Όσο αναγάγουμε την αντιμεταβίβαση σε μια «παρεμβολή στην επαφή» (με τους όρους του David Boadella), η εργασία μας δεν μπορεί να επωφεληθεί από αυτό που η ψυχαναλυτική παράδοση ονομάζει «την επανάσταση της αντιμεταβίβασης»: η αναγνώριση ότι η μεταβίβαση και η αντιμεταβίβαση «αλληλοεμπλέκονται» (με τον όρο του Heinrich Racker) και ένα μέρος της εμπειρίας μας στη θεραπευτική θέση μπορεί να μας δώσει βαθιά επίγνωση για τον εσωτερικό κόσμο του θεραπευόμενου, συμπεριλαμβανομένων των πρώιμων σχεσιακών βιωμάτων που έχουν συνεισφέρει στη δημιουργία του χαρακτήρα του. Αυτή η αλληλοεμπλοκή εξαρτάται από τη σωματική αντήχηση (somatic resonance), αλλά είναι πολύ διαφορετική από την κλασσική έννοια του «νιώθω τα συναισθήματα του θεραπευόμενου». Η «επανάσταση της αντιμεταβίβασης» μάς βοηθάει να αναγνωρίσουμε πώς η «σύγκρουση του θεραπευόμενου γίνεται η σύγκρουση του θεραπευτή».
Είναι περίεργο που η σωματικά προσανατολισμένη παράδοση έχει παραβλέψει και αγνοήσει «την επανάσταση της αντιμεταβίβασης», επειδή ακριβώς η ενσώματη ακρίβεια είναι η οποία θα έπρεπε να επιτρέπει στον θεραπευτή να είναι πολύ περισσότερο ενήμερος των τρόπων με τους οποίους η ασυνείδητη εμπειρία του θεραπευόμενου επικοινωνείται μη λεκτικά, υποσυνείδητα δια μέσω ενσυναισθητικού συντονισμού, σωματικής αντήχησης, προβολικής ταύτισης και συνεπώς παρουσιάζεται στην αντιμεταβίβαση.
«Εντός της παράδοσης της Σωματικής Ψυχοθεραπείας… οι σχεσιακές δυσκολίες της θεραπευτικού εγχειρήματος είναι ακόμα ελλιπώς θεωρητικοποιημένες. Έτσι, μια ολιστική και φαινομενολογική ψυχολογία των δύο προσώπων ως διεργασία ψυχοσώματος ακόμα παραμένει να αναπτυχθεί.»
Anticipating the recurrent pitfalls of the 2-chair technique and making therapeutic and transformational use of them
When it comes to shifting the focus of therapeutic interaction from 'talking about' to 'exploring the experience', there are few techniques more useful than 'empty-chair' or 'two-chair' work (this applies to supervision as well as therapy).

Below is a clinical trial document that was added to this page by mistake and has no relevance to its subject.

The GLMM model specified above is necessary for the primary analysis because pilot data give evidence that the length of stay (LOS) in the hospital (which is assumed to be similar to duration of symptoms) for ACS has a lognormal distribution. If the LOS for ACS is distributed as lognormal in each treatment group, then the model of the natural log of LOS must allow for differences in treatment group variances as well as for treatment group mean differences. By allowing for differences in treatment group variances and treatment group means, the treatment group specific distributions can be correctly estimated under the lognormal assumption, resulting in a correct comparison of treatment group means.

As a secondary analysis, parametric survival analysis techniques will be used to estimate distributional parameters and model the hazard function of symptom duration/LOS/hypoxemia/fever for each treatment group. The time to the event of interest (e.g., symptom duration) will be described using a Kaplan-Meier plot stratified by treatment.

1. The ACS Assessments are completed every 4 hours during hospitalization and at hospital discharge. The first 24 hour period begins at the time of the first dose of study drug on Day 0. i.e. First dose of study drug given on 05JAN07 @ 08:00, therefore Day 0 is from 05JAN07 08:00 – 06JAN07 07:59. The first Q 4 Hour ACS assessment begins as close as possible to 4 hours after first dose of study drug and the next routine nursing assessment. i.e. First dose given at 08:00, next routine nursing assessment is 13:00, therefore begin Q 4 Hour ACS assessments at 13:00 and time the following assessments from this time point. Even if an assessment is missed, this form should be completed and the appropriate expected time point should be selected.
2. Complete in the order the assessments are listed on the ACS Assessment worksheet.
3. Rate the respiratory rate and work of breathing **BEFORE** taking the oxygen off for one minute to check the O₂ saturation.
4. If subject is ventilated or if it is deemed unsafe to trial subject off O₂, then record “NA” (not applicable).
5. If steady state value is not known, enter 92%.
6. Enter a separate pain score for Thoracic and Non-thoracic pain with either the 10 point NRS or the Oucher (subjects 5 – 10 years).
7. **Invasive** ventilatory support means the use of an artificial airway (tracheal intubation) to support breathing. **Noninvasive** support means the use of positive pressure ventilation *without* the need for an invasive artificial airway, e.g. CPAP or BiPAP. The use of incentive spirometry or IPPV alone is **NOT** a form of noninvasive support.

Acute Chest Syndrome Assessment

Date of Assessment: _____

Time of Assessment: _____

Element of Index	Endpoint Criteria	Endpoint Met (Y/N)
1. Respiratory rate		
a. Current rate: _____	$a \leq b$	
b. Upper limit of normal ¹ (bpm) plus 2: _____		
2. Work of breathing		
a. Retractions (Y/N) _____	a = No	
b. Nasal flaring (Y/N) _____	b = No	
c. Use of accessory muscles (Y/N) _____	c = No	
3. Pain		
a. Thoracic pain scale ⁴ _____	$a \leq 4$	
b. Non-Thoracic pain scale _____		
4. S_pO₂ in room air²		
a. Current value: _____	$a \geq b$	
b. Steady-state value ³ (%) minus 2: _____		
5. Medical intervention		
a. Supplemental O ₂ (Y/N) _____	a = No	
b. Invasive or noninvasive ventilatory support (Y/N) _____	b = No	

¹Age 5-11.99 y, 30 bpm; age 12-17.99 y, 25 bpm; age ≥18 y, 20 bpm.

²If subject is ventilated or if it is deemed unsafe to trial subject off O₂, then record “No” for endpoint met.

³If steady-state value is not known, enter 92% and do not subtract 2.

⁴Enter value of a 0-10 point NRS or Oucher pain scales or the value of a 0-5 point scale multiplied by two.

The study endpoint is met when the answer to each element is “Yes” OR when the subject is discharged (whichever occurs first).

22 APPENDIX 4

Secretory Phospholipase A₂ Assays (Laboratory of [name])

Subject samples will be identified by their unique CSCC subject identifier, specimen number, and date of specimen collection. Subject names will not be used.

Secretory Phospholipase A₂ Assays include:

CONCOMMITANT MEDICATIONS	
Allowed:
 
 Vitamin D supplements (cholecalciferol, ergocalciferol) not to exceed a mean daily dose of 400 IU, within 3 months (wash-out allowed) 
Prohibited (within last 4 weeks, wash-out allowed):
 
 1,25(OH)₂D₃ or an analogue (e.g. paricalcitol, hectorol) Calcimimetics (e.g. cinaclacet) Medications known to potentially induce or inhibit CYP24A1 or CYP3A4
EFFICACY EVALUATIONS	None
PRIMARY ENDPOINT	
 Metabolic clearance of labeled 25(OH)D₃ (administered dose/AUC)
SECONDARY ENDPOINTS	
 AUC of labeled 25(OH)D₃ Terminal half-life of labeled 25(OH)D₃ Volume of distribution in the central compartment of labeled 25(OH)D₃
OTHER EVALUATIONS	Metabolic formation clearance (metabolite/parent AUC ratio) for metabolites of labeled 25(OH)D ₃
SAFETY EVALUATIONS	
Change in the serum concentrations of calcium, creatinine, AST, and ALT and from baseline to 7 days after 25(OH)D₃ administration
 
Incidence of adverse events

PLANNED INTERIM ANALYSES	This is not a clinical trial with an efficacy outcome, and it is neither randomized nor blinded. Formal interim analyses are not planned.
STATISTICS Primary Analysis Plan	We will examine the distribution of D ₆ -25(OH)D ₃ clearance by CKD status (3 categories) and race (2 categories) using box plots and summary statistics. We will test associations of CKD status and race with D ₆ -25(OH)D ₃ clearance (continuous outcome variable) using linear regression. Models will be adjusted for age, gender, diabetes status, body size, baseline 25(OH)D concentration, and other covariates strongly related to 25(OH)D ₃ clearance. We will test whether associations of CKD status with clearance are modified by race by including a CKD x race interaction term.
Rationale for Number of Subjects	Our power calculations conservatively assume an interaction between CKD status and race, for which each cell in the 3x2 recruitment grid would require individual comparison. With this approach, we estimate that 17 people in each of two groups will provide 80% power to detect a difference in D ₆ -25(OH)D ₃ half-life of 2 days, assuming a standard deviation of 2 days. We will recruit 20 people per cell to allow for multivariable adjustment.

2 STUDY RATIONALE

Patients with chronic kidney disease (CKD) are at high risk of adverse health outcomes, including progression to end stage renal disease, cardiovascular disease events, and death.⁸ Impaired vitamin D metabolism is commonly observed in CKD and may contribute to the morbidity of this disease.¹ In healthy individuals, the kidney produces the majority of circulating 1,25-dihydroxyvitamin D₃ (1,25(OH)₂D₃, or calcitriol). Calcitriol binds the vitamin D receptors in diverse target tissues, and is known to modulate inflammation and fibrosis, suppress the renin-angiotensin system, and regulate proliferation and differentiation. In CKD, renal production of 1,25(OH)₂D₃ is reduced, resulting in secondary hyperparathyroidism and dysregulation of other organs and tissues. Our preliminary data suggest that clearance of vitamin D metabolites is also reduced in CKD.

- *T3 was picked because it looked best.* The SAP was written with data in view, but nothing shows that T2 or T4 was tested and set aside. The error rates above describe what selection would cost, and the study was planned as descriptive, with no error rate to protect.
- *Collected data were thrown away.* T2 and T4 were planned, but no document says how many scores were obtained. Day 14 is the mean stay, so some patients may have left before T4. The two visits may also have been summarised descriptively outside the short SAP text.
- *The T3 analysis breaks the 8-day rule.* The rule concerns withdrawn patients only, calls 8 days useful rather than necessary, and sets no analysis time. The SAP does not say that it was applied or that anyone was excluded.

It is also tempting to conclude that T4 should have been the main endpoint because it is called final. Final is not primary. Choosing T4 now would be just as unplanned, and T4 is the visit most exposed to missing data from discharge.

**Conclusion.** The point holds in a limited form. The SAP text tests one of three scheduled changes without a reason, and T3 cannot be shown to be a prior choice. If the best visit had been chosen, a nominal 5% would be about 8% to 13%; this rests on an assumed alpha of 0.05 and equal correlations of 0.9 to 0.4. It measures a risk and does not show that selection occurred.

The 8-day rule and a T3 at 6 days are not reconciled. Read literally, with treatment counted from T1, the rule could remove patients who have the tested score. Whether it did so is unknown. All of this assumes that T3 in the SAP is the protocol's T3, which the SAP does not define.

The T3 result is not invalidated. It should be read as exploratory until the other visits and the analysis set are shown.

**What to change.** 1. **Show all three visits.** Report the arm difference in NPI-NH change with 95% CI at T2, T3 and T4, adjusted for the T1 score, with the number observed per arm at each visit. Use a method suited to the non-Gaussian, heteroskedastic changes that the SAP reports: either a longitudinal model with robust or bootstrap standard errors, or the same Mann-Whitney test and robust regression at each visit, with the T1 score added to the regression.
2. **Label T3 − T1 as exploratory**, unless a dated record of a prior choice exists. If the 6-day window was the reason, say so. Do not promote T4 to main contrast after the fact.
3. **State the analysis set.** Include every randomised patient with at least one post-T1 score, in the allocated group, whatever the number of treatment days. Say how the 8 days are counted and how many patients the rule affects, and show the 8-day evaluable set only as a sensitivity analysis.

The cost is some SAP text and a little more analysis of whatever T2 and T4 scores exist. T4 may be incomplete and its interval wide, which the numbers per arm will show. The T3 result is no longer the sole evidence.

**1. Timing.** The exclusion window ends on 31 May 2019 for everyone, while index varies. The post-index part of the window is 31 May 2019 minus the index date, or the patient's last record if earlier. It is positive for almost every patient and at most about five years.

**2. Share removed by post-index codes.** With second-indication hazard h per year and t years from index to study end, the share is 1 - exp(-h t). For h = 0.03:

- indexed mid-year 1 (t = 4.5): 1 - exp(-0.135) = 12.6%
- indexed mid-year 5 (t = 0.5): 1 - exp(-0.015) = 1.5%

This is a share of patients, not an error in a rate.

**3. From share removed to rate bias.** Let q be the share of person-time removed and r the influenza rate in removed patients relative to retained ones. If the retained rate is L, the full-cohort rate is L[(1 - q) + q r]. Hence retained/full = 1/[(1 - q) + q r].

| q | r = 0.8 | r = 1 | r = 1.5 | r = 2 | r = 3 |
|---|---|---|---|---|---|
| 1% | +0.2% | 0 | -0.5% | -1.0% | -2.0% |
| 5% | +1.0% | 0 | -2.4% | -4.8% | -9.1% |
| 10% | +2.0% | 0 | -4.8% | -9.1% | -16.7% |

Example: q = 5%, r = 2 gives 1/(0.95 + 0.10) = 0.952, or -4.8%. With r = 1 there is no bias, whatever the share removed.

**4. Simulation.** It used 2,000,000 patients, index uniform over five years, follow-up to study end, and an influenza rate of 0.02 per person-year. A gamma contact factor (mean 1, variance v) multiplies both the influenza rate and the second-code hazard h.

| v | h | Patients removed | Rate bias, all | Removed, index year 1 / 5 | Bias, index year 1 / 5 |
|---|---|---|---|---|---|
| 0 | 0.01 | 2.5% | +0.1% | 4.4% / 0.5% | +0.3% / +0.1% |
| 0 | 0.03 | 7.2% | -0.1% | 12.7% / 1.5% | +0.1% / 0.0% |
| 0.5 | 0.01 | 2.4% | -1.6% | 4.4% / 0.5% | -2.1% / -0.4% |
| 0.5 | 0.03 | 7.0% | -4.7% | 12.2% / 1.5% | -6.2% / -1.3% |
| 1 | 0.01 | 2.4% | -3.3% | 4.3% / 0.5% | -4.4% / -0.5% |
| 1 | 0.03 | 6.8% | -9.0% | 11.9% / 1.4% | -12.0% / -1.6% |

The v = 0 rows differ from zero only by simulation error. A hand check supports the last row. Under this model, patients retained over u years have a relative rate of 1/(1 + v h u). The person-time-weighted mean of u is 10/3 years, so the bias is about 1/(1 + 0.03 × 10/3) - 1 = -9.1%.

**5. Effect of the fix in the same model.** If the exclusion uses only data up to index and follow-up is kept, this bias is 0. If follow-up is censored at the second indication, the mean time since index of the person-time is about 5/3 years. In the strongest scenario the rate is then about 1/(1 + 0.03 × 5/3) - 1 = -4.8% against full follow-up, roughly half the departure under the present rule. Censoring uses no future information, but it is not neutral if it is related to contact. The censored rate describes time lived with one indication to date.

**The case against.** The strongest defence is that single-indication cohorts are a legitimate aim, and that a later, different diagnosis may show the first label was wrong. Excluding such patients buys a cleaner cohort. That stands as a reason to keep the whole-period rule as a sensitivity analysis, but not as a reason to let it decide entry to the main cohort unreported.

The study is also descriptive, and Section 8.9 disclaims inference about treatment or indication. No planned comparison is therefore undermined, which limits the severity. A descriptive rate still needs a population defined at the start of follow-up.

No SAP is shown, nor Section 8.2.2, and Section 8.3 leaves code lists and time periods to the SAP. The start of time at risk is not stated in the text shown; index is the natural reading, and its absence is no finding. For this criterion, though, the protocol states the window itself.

However, when therapists risk using the technique, it often does not produce the intended or intuited results. Having started with what seemed a burning, vibrant issue, the spark gets lost, and the interaction ‘goes flat’ or starts going round in circles.
From many years of using the technique myself, as well as supervising it, I have concluded there are some built-in recurring pitfalls which we can anticipate and prepare for; when understood and addressed, these pitfalls can actually enhance our use of the technique and make it more elegant and effective.
These three CPD days are designed to engender both detailed knowledge and skill as well as confidence, whatever level of experience you are currently bringing to this type of work.
I am expecting that in terms of the nitty-gritty detail of technique (what you actually do and say as a therapist and how and in what sequence), these days will be amongst the most specific and useful you will ever do. In terms of this particular technique, it's as close to a 'recipe book' or ‘manual’ of therapeutic intervention as is feasible when what we are really interested in is the aliveness and spontaneity of the client-therapist interaction.
For more detailed inofrmation about the background, format and content of the weekend workshop, download the leaflet.